We have represented and continue to represent people whose lives are destroyed because unsafe FDA approved drugs were on the market
Los Angeles, CA (PRWEB) September 15, 2010
As recent news stories have shown, patients taking prescribed medications have experienced adverse and often dangerous reactions even though the drugs received FDA approval. Most consumers believe that FDA (U.S. Food & Drug Administration) approval means that a drug has been shown to be safe and effective. But too often the FDA doesn’t have all the relevant information to appropriately analyze the risk to consumers, according to Los Angeles attorney Laura Gianni.
“Our clients and their doctors, like most people, believe that FDA approval means a drug is ‘safe’, but that is always a relative term when dealing with pharmaceutical products. Saying that a drug or medical device is FDA approved gives the public a false sense of security,” says Ms. Gianni, a partner at the law firm Gianni Petoyan, who has represented clients who used diet drugs Fen-Phen and Redux, Vioxx, Baycol and numerous other drugs or medical devices that were removed from the market because of their dangerous side effects.
“We have represented and continue to represent people whose lives are destroyed because unsafe FDA approved drugs were on the market,” she says.
All drugs must be FDA approved before they are marketed. According to Ms. Gianni, it is often the case that physicians, the public and the FDA don’t know the truth about a drug’s dangerous propensities until after a drug has been on the market a few years. “It is the manufacturer who knows, and often hides, the true information about the frequency or severity of dangerous side effects,” she says.
Ms. Gianni has a list of questions she recommends her friends and family asks their physicians before starting a new drug. The five questions she recommends are:
1. What is the diagnosis/condition you believe should be treated with medication, and is this drug approved to treat my condition?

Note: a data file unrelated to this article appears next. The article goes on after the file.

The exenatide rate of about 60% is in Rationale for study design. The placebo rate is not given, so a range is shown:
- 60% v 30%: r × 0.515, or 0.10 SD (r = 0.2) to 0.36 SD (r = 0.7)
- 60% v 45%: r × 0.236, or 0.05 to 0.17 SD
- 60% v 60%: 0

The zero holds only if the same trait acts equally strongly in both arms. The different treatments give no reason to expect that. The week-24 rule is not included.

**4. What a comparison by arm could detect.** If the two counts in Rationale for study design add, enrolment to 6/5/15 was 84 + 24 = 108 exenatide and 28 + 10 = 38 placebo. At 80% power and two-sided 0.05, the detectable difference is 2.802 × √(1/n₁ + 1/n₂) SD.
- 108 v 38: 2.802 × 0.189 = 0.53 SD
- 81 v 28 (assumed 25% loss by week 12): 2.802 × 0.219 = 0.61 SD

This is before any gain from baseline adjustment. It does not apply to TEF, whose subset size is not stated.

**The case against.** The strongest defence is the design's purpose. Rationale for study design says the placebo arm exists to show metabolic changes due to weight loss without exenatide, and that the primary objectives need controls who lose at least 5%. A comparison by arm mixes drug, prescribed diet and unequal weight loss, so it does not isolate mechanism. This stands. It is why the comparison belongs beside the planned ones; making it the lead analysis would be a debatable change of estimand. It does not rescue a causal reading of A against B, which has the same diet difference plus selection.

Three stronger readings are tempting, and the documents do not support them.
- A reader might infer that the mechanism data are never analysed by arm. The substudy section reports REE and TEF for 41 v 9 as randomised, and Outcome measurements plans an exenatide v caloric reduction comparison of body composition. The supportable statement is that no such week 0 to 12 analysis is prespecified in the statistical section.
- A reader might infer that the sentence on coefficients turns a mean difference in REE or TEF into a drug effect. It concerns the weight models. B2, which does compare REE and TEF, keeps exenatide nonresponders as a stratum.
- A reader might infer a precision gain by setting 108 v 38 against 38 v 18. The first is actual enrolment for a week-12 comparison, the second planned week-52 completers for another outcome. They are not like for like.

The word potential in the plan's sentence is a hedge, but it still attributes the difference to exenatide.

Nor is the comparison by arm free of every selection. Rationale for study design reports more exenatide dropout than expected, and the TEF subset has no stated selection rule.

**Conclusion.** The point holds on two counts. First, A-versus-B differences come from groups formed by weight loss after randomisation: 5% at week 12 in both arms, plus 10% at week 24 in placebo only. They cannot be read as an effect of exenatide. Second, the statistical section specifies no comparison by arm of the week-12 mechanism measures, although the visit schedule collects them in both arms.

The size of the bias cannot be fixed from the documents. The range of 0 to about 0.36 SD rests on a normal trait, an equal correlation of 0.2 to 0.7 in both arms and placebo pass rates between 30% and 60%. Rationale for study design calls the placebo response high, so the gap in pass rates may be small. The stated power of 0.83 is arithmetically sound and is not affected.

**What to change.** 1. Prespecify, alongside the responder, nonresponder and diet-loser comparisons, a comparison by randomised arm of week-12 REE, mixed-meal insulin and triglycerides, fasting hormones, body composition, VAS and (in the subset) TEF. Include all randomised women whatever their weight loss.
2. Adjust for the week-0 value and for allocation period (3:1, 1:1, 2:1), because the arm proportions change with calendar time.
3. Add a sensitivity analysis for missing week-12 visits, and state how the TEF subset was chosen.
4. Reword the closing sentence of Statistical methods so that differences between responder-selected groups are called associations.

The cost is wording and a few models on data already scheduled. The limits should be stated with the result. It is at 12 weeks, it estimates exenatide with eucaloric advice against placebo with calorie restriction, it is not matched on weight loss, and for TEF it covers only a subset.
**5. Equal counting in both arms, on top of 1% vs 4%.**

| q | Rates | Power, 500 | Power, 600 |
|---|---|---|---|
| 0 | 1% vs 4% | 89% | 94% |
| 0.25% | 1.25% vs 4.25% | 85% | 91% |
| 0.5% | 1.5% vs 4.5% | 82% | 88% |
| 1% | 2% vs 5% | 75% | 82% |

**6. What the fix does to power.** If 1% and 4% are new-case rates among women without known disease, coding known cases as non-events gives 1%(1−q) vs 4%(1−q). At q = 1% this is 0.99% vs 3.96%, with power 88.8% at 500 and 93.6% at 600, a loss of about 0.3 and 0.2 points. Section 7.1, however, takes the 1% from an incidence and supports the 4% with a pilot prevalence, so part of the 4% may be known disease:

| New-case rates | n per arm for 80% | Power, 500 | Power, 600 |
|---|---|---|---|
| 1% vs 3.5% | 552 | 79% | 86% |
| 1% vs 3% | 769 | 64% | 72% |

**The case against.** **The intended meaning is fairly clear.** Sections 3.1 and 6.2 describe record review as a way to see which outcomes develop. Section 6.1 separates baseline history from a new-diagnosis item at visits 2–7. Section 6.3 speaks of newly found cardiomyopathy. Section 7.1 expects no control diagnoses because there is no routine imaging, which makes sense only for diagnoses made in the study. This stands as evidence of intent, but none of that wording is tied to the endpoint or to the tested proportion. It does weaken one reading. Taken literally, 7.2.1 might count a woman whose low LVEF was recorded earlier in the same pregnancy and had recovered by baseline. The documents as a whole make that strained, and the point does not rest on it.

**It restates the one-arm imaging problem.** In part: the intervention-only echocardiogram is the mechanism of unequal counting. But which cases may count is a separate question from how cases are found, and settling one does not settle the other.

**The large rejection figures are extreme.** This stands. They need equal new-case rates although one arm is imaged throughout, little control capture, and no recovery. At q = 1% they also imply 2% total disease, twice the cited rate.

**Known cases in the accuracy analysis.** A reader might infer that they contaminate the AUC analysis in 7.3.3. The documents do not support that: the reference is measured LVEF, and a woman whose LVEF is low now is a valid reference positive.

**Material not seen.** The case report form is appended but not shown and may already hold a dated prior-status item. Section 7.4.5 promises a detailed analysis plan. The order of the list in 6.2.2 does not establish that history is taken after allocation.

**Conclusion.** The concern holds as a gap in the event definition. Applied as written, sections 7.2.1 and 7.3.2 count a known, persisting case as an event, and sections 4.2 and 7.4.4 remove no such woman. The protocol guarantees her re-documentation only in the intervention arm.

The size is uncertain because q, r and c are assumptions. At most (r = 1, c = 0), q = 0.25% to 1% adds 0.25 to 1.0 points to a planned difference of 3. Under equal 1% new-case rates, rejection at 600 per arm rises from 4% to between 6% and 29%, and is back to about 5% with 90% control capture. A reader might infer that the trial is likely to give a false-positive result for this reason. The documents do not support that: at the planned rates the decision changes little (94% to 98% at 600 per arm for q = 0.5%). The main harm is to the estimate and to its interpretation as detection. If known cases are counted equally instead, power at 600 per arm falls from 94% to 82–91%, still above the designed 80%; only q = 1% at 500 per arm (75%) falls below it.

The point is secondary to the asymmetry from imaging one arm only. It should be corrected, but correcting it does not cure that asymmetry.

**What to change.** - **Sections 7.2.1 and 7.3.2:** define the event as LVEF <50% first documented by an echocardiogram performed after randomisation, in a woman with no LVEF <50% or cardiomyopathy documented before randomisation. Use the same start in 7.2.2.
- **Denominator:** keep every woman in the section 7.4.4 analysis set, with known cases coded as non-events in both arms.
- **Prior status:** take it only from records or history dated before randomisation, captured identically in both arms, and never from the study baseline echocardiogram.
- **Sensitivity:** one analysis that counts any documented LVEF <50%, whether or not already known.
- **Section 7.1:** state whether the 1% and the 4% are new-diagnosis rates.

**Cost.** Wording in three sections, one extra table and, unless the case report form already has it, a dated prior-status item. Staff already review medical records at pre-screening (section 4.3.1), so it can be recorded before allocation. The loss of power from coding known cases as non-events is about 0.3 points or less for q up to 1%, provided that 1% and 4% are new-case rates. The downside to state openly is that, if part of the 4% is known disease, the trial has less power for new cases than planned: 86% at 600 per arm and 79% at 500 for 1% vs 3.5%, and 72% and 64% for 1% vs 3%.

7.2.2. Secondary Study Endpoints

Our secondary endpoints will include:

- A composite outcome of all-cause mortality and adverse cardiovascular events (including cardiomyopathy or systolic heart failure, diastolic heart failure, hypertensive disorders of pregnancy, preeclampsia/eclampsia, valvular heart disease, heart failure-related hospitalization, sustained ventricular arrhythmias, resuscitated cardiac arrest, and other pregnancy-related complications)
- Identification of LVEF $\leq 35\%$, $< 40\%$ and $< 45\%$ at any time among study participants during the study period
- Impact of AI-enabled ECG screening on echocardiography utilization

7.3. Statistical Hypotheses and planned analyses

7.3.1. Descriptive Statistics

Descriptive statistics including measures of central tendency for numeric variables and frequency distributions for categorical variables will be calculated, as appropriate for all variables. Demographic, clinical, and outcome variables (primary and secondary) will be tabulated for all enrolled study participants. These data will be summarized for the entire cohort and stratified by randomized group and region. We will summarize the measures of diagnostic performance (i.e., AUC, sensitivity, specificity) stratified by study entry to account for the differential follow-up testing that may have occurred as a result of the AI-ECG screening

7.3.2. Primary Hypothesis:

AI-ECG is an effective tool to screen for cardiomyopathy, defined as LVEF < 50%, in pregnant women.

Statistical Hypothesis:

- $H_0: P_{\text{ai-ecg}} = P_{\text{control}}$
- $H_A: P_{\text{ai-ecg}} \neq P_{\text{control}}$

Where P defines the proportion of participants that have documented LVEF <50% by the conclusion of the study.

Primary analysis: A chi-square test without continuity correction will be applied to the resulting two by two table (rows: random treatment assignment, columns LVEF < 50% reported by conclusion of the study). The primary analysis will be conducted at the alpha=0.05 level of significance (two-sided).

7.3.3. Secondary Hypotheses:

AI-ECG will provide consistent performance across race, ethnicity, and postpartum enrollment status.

2. Are there lifestyle changes I could make, such as dietary changes or exercise, that would help my medical condition without prescribed medication?
3. How long has this drug been on the market? If a drug has been on the market less than five years it may not have been on the market long enough for the FDA or physicians to evaluate the long-term effectiveness or side effects.
4. If the doctor has prescribed the drug before, for how many years and for how many patients? If the doctor’s prescribing history is limited, a person may want to get additional information about the particular drug by reading the package insert or seeking as second opinion.
5. Why did the doctor start prescribing this new drug? If the doctor says they learned about this drug at a recent seminar or from the drug representative, this is a red flag.
Ms. Gianni recommends that everyone take a proactive approach in consultation with their doctor to decide what prescription medications to take or not to take.
“I ask these questions of my doctors and my children’s doctors all the time,” she says. “Doctors want what’s best for us, but with the challenges facing medical practices, doctors have less time to spend per patient and writing a prescription can be a quick solution. Like the FDA, doctors rely on drug companies to provide accurate information about the side effects. That’s why it’s imperative that patients be their own advocates.”